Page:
Antioxidant levels in berries have been the focus for many studies. One published in the International Journal of Molecular Sciences in 2014 was called, Bioactive Compounds and Antioxidant Activity in Different Types of Berries.

They found out that berries, especially members of Rosaceae family, such as (strawberry, raspberry and blackberry), and Ericaceae family (blueberry and cranberry) are great dietary sources of bioactive compounds (BAC).

BAC (phenolic compounds such as phenolic acids, flavonoids-flavonols, anthocyanins, tannins, and ascorbic acid) are contained in berries in great amount, and may act as strong antioxidants and, thus, could help in the prevention of inflammation disorders, cardiovascular diseases, or have protective effects to lower the risk of various cancers.

Do Blackberries Have Antioxidants?

Yes, as mentioned earlier blackberries contain lots of healthy antioxidants. Blackberries rank high among fruits for antioxidant concentration, particularly due to their dense content of polyphenolic compounds, such as:

  • Ellagic acid
  • Tannins
  • Ellagitannins
  • Quercetin
  • Gallic acid
  • Anthocyanins
  • and Cyanidins

Antioxidants are important compounds for our bodies to fight diseases. They are believed to help prevent and repair the stress that comes from oxidation. A small percentage of our cells are damaged during oxidation and turn into free radicals. This can lead to a chain reaction that might harm more cells.

Anthocyanins in blackberries

Natures beauty

Purple-, dark red- and blue-colored fruits and vegetables get their pigments from specific antioxidants called anthocyanins. These compounds, which are also known as flavonoids, reduce the risk of heart disease, stroke and cancer.

Blackberries contain high levels of anthocyanins. With their dark blue, almost black color, blackberries have one of the highest antioxidant levels of fruits. Blackberries contain 83-326 mg of anthocyanins per 100g.

Anthocyanins are colored pigments in plants that possesses several health benefits. Anthocyanins are valuable colorants that helps in preventing several diseases, including cardiovascular diseases, cancers, diabetes, some metabolic diseases, and microbial infection. These compounds also improve visual ability and have neuroprotective effects.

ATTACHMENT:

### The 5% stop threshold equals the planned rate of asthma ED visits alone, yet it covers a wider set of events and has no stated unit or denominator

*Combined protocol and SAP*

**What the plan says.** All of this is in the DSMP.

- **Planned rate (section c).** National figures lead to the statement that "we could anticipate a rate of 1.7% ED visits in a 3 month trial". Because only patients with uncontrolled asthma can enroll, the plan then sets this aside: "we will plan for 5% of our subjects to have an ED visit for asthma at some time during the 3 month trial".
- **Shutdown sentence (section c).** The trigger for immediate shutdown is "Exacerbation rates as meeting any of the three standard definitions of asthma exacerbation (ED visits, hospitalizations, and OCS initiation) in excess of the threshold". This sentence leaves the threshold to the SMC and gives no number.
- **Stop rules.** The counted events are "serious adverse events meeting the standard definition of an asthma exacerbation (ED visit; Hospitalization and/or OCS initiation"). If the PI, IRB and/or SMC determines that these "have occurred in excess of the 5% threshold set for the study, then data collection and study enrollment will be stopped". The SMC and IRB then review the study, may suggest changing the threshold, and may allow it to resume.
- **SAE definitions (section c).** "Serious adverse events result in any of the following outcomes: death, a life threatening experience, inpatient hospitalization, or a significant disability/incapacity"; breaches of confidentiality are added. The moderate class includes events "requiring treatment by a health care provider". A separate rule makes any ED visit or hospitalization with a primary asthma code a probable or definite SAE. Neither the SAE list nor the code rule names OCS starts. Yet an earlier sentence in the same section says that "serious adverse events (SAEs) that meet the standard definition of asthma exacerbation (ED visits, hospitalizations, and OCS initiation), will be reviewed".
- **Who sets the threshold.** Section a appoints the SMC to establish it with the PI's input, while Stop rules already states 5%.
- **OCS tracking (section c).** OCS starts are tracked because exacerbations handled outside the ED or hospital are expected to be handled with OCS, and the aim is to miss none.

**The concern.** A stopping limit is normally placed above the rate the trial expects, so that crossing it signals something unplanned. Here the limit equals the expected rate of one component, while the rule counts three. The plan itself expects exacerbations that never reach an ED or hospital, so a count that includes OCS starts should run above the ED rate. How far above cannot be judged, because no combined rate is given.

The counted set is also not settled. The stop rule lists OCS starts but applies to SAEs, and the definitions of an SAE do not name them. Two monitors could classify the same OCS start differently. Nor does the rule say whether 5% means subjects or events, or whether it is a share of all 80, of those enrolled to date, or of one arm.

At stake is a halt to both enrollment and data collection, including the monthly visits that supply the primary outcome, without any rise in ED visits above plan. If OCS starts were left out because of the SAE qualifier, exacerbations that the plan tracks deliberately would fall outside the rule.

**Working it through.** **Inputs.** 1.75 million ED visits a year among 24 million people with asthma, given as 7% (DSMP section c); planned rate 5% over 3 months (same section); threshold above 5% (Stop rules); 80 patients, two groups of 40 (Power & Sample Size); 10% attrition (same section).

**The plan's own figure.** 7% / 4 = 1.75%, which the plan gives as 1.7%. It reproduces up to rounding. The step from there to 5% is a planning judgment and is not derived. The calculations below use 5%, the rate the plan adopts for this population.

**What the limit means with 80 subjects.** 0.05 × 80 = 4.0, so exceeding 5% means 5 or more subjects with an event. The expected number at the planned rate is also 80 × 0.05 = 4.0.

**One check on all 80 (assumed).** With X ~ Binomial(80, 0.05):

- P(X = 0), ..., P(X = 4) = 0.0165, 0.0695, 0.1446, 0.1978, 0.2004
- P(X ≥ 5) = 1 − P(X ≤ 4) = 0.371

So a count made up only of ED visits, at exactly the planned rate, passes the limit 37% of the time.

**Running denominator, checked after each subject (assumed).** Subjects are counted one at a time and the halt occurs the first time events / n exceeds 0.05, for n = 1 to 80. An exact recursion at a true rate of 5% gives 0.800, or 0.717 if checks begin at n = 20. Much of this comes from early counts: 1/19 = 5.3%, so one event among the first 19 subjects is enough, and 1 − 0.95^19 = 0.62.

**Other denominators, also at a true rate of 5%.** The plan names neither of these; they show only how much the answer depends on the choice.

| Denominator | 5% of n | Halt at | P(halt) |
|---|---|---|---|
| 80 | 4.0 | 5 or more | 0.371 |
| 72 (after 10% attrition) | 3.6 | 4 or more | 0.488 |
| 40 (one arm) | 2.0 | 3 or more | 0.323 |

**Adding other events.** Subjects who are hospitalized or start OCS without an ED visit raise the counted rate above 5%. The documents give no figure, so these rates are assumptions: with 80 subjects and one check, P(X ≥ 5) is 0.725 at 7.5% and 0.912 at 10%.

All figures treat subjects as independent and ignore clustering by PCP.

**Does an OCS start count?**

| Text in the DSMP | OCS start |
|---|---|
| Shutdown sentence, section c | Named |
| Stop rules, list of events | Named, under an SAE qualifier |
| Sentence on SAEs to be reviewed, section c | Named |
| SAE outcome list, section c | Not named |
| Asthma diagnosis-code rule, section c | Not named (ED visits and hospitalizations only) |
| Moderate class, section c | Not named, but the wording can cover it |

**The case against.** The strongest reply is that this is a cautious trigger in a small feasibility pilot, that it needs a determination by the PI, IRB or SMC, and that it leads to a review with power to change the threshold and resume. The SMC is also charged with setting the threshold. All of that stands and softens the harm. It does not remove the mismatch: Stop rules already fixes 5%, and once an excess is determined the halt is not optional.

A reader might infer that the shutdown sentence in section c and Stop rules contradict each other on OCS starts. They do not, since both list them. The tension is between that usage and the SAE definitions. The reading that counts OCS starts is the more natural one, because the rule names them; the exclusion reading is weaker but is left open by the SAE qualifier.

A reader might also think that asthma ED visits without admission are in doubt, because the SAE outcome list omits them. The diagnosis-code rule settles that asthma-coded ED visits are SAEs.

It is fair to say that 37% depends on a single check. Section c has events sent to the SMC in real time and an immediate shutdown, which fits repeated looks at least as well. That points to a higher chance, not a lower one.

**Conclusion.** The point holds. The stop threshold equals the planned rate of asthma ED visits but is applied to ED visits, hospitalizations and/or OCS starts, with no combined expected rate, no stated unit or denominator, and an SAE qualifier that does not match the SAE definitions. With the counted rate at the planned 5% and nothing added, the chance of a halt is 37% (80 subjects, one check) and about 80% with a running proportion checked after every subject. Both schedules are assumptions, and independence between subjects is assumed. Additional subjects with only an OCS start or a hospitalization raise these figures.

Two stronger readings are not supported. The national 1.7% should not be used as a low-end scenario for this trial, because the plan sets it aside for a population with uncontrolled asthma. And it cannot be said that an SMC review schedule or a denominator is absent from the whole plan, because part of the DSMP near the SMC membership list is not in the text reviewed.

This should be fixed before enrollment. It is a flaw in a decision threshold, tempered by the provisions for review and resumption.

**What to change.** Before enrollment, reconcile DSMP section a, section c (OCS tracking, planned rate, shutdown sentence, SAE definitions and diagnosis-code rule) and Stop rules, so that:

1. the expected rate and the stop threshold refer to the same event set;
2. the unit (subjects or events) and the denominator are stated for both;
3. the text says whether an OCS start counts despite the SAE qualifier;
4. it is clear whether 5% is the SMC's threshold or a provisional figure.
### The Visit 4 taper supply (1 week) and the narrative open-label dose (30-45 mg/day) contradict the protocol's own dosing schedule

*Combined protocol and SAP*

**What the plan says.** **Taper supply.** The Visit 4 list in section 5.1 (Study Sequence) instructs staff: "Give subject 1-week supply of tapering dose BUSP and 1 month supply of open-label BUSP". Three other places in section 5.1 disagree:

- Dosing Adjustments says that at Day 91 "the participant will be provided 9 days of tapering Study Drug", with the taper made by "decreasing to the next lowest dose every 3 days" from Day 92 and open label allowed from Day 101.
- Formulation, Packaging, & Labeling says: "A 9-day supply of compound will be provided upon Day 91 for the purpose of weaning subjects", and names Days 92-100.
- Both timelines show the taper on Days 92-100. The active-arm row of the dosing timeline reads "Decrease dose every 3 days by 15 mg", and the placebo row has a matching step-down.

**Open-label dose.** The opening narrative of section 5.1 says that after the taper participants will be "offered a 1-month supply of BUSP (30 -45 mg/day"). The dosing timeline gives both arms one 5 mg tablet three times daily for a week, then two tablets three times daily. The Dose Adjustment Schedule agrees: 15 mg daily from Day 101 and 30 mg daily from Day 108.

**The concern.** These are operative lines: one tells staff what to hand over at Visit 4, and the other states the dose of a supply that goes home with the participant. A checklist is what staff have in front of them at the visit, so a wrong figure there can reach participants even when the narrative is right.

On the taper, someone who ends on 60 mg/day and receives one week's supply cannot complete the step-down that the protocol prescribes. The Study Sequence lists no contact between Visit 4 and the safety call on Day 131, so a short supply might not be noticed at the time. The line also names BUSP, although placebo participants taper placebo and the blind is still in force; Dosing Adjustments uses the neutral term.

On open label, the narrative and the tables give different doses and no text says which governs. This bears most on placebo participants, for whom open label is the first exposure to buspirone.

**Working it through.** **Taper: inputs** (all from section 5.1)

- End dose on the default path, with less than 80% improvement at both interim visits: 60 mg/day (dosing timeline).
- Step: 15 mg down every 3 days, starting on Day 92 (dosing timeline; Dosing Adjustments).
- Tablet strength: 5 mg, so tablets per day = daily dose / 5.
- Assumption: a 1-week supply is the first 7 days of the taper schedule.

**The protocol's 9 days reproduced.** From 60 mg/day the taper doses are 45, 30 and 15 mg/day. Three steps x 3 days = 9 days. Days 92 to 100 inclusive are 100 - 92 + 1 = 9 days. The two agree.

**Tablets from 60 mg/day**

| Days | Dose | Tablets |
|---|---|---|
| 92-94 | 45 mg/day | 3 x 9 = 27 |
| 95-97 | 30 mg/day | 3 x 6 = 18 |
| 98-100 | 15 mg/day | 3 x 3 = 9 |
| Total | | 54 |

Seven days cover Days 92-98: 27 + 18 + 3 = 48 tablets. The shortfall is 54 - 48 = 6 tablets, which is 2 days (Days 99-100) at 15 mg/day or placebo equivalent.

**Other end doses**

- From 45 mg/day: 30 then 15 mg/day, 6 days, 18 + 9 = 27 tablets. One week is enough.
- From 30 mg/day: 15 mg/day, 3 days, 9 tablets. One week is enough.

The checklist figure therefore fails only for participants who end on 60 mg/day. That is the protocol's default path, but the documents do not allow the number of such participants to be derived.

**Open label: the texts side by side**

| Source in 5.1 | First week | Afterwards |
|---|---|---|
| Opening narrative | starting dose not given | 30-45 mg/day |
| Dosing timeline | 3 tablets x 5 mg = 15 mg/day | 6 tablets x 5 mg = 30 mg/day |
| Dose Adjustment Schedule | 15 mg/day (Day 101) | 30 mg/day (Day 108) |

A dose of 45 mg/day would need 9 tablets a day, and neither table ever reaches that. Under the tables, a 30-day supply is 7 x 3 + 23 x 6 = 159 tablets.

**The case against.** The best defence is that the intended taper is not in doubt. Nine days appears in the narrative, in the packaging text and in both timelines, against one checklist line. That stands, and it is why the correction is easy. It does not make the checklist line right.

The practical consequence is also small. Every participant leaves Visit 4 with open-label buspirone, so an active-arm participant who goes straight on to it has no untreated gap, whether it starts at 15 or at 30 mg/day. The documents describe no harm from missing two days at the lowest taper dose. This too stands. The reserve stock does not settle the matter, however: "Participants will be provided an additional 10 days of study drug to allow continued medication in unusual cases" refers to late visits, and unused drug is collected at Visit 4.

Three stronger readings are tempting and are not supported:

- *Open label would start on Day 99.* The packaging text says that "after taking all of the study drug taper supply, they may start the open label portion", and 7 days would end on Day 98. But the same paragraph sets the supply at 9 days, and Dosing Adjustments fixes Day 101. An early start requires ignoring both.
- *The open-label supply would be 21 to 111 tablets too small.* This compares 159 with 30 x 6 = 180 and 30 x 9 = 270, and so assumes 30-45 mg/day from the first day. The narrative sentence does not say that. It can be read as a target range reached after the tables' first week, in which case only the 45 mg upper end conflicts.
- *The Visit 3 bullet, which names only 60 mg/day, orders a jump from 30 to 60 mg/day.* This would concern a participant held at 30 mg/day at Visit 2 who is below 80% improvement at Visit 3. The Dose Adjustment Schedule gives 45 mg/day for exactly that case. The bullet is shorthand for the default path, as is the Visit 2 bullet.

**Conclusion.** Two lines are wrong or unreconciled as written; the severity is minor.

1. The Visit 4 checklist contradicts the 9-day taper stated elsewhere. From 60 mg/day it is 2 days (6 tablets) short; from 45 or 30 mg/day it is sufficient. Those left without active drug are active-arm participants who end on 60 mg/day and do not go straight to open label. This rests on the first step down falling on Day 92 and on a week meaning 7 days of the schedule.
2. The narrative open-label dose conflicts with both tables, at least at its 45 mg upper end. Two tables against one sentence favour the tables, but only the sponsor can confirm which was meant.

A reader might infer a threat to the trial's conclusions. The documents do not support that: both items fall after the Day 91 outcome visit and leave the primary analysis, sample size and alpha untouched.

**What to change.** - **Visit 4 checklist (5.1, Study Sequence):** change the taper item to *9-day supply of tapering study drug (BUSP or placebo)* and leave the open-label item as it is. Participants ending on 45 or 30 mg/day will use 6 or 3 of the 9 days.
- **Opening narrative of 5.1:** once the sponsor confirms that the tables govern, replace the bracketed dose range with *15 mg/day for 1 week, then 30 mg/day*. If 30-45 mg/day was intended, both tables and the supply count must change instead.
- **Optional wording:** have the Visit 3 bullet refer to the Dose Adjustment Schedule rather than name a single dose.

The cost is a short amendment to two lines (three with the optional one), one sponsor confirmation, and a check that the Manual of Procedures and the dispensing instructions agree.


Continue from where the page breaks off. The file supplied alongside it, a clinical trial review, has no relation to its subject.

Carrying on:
Anthocyanins concentrated dark pigment of blackberries is proven to decrease the rate with which memory deteriorates. In other words, the blackberries actually enhances beneficial signaling in your brain.

Ellagic Acid and Cyanidin in blackberries

Two of the very beneficial substances in the blackberry are ellagic acid and Cyanidin. Ellagic acid is a phytochemical, which means its only found in certain plants. Cyanidin 3-glucoside has been found to have chemotherapeutic and chemo-protective abilities. The ellagic acid possesses antioxidant, antimutagenic and anticancer properties.

In experimental studies, ellagic acid was used to treat tumors in lab mice; and it was shown to kill some forms of cancer cells. Researchers believe that ellagic acid may also work to reduce the harmful effects of estrogen that is a factor in the creation of breast cancer cells.

Ellagic acid is a potent ingredient in blackberries that has also been shown to inhibit cancer formation, while myricetin has antioxidant abilities.

This beneficial combination of chemicals in blackberries may effectively prevent cancer more than any one of the individual chemicals alone.




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What Vitamins And Minerals Are There In Blackberries?

There are several healthy Vitamins and Minerals in blackberries, for instance:

Vitamins

  • Vitamin C, B-6, A, E, K
  • Thiamin
  • Riboflavin
  • Niacin
  • Folate

Minerals

  • Calcium
  • Iron
  • Magnesium
  • Phosphorus
  • Potassium
  • Zinc

Vitamin C is a water-soluble vitamin that boosts immunity, promotes connective tissue strength and aids with wound healing. One cup of blackberries contains 30 milligrams of Vitamin C, 50% of Recommended Daily Intake (RDI).

Vitamin K is a pivotal fat-soluble vitamin for the prevention of blood clotting. Its also important for bone strength because it helps with the absorption of calcium. Blackberries has a high dose of vitamin K. A cup of blackberries has about 28 micrograms, which is 36 percent of RDI.

Vitamin A is another fat-soluble vitamin that helps with vision, immune function and cell production. Blackberries have a high content of vitamin A. One cup contains 38 international units.

Potassium is a mineral that is crucial for your muscles and nerve conduction. It's also involved in maintaining a healthy blood pressure and regular heart beat. There are 162 mg of potassium in 100 g of blackberries.

Individual blackberries do not ripen at the same time even if they grow on the same bush or even the same stem. Pick the black ones and get the others later!

How Much Sugar Can You Find In Blackberries?

According to USDA Database the sugar content per 100 g of blackberries is 4.88 g. There are two types of sugars in foods: naturally occurring sugars and added sugars. Naturally occurring sugars are found naturally in foods such as fruit (fructose). Added sugars include any sugars or caloric sweeteners that are added to foods or beverages during processing or preparation.